Insofar as the idea is to move society forward, their importance is nil. From that purview, going for him after her is about as clear a case as could be of making the same mistake over and over for no good reason.

At the same time, Trump’s awfulness is now better known and more widely appreciated than it was two and a half years ago. Biden would therefore have a harder time losing than Clinton did.

In other words, it is not impossible that Biden could defeat Trump the next time around. Just about any Democrat who doesn’t pull his or her punches too egregiously could.

But why court insanity by going for the worst of the two dozen or so choices out there when there is absolutely no need? You don’t have to be an Einstein to realize that that would be insane.


Corporate media have an answer for that. Biden, their story goes, can beat Trump; the others would have a harder time of it and, given what is at stake, caution is advised.

Ever since it became more likely than not that Biden would run, they have been pressing this case so relentlessly, and with all the resources at their command, that, no matter how blatant the insanity, it almost begins to make sense.

Many liberal Biden supporters will concede that their man is high on the list of Democrats who have been wrong about almost everything – from the criminal justice system, to the confirmation of Supreme Court justices, to the two Iraq wars and the never-ending war in Afghanistan, and on and on.

This side of Exxon Mobil executive Rex Tillerson and the peerless Mike Pompeo, it would be hard to imagine a worse Secretary of State than Hillary Clinton. But Biden’s knowledge, judgment, and temperament are worse; and he would have been even worse than she, had he, rather than she, gotten that office he so coveted.

Indeed, can anyone identify anything the least bit complicated that he has gotten right since he entered politics at the national level?

But just as Trump can withstand and even thrive on what would disqualify anyone else, Biden so far seems immune from criticisms that draw on a lifetime of miscalculations, slipups and gaffes.

And then there is that hugging and touching thing. Al Franken, a more worthy legislator by far, was done in by less, but somehow, so far, Biden has gotten away with that too.

The media make a big deal of the fact that he is currently ahead of other Democrats in the polls. There are obvious explanations for this that in no way show that he will be more electable than any of them when the time finally comes.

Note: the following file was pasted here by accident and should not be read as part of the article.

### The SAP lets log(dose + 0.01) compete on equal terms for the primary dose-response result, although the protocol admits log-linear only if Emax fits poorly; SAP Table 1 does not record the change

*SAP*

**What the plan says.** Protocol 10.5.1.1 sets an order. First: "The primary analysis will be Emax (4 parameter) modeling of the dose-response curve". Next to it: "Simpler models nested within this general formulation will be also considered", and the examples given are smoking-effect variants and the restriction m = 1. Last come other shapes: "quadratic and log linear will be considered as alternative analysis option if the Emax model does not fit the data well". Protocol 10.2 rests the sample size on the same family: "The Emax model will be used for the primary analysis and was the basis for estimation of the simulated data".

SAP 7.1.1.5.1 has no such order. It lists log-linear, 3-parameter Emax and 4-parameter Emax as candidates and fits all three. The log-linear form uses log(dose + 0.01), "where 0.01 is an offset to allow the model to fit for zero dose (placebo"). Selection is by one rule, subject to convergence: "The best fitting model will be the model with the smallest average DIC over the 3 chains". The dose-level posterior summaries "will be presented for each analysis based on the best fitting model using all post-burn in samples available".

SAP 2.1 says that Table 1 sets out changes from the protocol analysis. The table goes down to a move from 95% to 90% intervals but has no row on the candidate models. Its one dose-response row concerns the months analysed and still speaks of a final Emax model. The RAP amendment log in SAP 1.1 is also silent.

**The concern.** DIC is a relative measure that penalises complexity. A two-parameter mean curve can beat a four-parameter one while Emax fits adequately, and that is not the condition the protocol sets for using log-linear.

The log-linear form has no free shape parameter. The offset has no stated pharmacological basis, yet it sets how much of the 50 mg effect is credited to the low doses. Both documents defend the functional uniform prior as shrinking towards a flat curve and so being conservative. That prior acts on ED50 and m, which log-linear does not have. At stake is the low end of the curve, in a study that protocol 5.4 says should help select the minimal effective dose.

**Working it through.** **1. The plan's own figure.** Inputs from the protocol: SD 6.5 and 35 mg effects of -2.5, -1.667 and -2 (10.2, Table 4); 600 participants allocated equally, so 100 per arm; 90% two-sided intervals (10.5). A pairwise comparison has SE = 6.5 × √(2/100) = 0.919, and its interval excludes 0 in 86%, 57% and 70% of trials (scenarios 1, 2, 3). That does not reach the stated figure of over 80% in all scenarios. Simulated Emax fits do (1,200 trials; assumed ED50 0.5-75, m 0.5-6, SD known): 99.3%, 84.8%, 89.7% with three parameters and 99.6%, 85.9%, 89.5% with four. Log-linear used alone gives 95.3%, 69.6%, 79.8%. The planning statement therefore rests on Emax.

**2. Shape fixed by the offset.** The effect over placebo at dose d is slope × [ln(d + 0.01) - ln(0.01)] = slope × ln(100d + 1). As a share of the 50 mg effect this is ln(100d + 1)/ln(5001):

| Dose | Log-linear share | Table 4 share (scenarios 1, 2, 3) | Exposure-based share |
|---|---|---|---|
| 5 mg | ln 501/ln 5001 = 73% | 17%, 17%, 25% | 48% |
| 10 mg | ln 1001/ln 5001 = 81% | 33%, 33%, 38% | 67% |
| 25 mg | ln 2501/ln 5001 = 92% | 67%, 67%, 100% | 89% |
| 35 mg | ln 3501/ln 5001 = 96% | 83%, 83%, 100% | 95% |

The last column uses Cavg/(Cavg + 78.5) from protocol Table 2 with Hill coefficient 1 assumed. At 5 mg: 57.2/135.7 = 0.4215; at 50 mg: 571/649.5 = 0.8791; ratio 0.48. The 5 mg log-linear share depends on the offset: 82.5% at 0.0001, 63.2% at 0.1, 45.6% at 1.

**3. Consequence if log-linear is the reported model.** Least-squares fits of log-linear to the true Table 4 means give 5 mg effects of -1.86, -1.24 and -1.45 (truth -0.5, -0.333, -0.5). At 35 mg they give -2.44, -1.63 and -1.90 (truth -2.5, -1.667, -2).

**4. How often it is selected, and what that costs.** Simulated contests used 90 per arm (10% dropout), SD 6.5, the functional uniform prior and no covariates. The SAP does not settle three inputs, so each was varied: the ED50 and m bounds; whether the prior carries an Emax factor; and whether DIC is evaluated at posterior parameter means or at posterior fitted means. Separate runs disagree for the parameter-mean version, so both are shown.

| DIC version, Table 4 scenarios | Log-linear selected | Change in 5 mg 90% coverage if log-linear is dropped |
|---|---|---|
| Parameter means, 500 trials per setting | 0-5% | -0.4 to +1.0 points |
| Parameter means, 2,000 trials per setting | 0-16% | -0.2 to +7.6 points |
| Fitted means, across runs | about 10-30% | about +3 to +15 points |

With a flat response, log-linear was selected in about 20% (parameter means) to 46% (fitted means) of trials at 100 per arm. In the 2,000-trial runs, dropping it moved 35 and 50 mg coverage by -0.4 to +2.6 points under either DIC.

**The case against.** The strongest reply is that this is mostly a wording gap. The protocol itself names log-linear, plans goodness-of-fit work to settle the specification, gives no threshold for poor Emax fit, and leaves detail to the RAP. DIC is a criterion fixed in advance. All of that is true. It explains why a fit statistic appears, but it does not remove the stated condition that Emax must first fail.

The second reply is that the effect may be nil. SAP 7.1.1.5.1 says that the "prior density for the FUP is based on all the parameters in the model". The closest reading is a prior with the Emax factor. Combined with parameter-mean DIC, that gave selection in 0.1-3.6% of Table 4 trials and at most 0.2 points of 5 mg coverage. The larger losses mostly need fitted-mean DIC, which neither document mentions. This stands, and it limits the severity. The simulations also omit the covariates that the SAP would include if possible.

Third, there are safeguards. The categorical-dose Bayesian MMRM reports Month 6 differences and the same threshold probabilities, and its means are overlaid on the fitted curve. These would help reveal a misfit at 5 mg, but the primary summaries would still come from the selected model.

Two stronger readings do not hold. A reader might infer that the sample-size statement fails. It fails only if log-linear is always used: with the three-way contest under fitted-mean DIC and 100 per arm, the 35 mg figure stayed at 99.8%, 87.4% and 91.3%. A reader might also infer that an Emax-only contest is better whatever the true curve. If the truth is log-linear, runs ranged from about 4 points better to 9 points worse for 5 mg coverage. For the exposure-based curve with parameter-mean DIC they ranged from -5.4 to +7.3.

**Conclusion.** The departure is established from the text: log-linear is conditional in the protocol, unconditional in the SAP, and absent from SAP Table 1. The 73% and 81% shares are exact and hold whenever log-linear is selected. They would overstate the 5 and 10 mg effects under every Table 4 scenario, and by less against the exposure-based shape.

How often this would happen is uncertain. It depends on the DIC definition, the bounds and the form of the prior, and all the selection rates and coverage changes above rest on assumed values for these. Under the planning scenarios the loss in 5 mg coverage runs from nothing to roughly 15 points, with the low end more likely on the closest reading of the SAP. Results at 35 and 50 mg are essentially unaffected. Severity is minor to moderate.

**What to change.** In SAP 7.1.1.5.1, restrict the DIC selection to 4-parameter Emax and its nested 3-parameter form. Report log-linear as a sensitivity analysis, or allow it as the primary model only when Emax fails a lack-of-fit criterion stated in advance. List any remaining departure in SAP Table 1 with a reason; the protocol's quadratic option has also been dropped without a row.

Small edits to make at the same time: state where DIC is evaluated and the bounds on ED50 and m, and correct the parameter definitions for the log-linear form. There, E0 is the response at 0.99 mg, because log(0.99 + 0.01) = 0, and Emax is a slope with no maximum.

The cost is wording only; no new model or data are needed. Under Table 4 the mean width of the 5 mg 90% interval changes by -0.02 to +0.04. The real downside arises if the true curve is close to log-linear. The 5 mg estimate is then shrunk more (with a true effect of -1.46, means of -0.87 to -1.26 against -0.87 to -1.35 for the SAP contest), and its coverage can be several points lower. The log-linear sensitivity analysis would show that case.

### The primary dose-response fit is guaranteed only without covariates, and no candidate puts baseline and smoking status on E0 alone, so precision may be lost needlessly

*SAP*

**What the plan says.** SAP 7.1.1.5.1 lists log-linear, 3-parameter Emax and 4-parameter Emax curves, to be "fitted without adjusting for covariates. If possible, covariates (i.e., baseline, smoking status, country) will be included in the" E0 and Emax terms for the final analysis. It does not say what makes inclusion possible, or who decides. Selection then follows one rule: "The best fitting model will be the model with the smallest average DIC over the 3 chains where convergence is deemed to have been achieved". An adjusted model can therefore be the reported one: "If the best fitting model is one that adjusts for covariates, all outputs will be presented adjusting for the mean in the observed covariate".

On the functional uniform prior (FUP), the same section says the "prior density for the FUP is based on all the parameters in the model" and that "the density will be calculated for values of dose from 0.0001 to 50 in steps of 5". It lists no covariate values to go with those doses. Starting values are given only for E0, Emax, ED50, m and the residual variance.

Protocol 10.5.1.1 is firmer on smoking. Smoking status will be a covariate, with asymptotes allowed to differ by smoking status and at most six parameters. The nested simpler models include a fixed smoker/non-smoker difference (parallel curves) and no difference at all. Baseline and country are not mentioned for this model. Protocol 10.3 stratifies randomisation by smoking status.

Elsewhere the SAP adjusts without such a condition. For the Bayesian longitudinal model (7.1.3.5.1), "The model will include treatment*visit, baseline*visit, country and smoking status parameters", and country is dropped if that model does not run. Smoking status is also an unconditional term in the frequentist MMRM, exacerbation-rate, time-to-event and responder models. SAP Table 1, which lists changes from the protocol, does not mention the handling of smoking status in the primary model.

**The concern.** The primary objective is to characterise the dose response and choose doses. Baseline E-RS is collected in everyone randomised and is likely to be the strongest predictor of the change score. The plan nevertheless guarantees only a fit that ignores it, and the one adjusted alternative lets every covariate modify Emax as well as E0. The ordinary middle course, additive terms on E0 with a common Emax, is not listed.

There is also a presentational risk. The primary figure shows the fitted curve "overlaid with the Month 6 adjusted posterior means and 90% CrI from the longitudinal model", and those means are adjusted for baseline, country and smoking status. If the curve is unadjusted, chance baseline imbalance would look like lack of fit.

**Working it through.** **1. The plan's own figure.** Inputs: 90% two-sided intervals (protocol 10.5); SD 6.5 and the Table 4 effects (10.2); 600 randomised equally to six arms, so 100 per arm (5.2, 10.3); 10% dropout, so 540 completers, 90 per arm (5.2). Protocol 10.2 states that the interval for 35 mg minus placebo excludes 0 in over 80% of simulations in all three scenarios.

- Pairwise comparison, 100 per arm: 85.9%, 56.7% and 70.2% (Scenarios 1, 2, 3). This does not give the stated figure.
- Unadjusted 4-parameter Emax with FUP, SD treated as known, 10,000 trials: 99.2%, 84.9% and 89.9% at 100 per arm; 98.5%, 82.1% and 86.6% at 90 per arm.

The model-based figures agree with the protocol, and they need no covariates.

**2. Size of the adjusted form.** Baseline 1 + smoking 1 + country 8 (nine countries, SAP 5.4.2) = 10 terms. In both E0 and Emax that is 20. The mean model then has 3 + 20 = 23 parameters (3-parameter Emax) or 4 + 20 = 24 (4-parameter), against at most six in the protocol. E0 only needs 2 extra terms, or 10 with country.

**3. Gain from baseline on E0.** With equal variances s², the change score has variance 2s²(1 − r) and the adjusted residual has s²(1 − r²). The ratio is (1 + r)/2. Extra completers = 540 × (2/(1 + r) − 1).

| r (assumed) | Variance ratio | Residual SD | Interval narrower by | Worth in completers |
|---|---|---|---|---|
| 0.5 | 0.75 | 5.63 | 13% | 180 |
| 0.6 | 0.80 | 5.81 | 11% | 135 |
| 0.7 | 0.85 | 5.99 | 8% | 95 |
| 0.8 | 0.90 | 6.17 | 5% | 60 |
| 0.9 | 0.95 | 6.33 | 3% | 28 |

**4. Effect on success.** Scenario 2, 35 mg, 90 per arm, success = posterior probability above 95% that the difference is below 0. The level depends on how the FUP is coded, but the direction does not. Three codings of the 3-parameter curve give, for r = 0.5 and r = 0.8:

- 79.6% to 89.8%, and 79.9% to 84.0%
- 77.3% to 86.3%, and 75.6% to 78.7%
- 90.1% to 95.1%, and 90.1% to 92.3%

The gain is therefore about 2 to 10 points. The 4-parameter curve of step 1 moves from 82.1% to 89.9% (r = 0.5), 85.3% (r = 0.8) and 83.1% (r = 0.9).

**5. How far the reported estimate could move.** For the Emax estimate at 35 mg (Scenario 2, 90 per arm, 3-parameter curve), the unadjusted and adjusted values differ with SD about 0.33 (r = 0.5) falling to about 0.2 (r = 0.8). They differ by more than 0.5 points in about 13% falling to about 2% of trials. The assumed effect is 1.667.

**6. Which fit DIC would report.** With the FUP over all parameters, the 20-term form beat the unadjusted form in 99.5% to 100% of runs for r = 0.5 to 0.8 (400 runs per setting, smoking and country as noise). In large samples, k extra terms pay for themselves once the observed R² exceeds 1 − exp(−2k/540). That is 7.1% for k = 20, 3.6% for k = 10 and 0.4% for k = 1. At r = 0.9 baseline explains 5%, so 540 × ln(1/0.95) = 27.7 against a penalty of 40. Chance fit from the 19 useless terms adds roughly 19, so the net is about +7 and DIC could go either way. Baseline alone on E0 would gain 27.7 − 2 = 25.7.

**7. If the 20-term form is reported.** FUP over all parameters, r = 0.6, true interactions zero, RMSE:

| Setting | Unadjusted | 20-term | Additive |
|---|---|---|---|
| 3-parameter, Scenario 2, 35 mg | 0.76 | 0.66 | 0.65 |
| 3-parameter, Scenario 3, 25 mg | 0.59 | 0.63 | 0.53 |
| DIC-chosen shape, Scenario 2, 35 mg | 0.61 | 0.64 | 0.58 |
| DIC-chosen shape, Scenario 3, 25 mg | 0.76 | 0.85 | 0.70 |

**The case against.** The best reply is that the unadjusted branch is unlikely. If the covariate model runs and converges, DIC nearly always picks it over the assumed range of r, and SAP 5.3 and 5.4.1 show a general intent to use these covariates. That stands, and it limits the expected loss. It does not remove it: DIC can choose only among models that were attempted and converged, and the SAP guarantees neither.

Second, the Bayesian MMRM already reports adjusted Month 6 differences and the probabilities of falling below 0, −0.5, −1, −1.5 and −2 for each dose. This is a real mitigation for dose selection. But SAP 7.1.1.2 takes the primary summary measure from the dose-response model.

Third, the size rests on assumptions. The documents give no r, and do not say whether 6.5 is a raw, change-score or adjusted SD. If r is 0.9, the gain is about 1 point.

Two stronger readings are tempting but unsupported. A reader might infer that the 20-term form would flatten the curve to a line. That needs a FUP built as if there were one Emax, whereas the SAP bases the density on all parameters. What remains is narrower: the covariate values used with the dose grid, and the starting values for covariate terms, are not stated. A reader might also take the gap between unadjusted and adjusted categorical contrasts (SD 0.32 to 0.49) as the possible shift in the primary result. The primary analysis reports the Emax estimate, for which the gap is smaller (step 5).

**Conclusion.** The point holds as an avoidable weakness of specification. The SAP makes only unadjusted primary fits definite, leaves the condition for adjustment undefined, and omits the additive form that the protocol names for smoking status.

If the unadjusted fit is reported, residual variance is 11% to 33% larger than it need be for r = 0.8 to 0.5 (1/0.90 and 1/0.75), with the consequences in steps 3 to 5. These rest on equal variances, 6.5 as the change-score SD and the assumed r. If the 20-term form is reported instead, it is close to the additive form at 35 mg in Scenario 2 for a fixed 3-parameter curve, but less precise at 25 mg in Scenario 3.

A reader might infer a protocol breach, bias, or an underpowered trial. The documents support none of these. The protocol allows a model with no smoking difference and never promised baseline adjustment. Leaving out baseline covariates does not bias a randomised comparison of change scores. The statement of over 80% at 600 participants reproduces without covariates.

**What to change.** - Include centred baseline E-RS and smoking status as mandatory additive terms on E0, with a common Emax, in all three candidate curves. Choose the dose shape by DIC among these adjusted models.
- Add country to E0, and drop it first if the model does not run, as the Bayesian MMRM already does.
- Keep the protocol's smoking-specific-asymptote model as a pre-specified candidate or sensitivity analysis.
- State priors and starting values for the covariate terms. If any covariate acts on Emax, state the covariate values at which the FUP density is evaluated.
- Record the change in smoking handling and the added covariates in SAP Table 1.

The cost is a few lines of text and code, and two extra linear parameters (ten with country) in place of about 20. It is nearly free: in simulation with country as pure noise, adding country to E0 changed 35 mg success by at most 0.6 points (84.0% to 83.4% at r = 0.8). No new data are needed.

For one, he has been around so long that any one who follows that American political scene at all knows who he is; none of his rivals come close.

For another, he has come to be identified with the Obama administration, the idea of which, in the Age of Trump, conjures up notions of normalcy, a condition for which many yearn. Also many Democrats, especially if they are African American, continue to hold Obama and his minions in high esteem – for reasons that reflect poorly on their judgment, but that are nevertheless facts of (political) life.

Even so, with the primary elections and caucuses still months away and with most people therefore paying little attention, despite the almost frantic efforts of the Democrats’ media flacks, connections to Obama are enough to catapult Biden into first place. Barring the missteps to which he is prone, he will likely continue to enjoy this advantage for a while longer – even as the debate season gets underway.

There is also the idea floating about that, for Democrats, fielding a “centrist” or “moderate” is just common sense. It is indeed – in the way that staying bedridden while recovering from surgery or a heart attack is. This is not a unique case; hard evidence embarrasses plausible but unjustified intuition more often than one might think.

The reason that used to be offered for remaining bedridden was to avoid putting stress on damaged parts of the body. We now know that physical activity, properly controlled, actually helps the healing process.

The reason to run a moderate in 2020 is to pick up the votes of moderate voters – for example, disaffected 2016 Trump supporters who voted for Obama four years earlier, and suburban women who used to vote Republican. It is just common sense: voters to their left will stand by the Democratic candidate because there is nowhere else for them to go, while the targeted voters will add to the overall total of votes going to Trump’s opponent.

The fact is, though, that voters from the center to the left and even in the nearer regions of the right are attracted by boldness and courage – not careful calibration. Authenticity trumps cautiousness every time.

It is the same with impeachment. Nancy Pelosi, as calibrating a Clintonite as ever walked the face of the earth, is clamping down on Democrats eager to begin impeaching the mother-fucker as Rashida Tlaib delicately put it on election night, squandering an historic opportunity to disable the Trumpian menace by mobilizing the Democratic base.

Many of the legislators whose enthusiasm Pelosi is trying to suppress say that this was what they were elected to do. They are absolutely right.

As I have pointed out before, Pelosi’s concerns are well founded. But this hardly matters because, in the present conjuncture, with indignation over Trump’s “high crimes and misdemeanors” bubbling over, it is a mistake to try holding back the tide; it won’t work and it will do no one any good.

Then there is the claim that Democrats should make winning back older white workers in “rustbelt” states a top priority, and that Biden is good for that because, as a hardscrabble Scranton boy, he is, as it were, to the manor born.

In truth however, although he is indeed older and whiter than most of his rivals, his record on working class issues generally, and on the labor movement in particular, is straight out of the Clintonite playbook.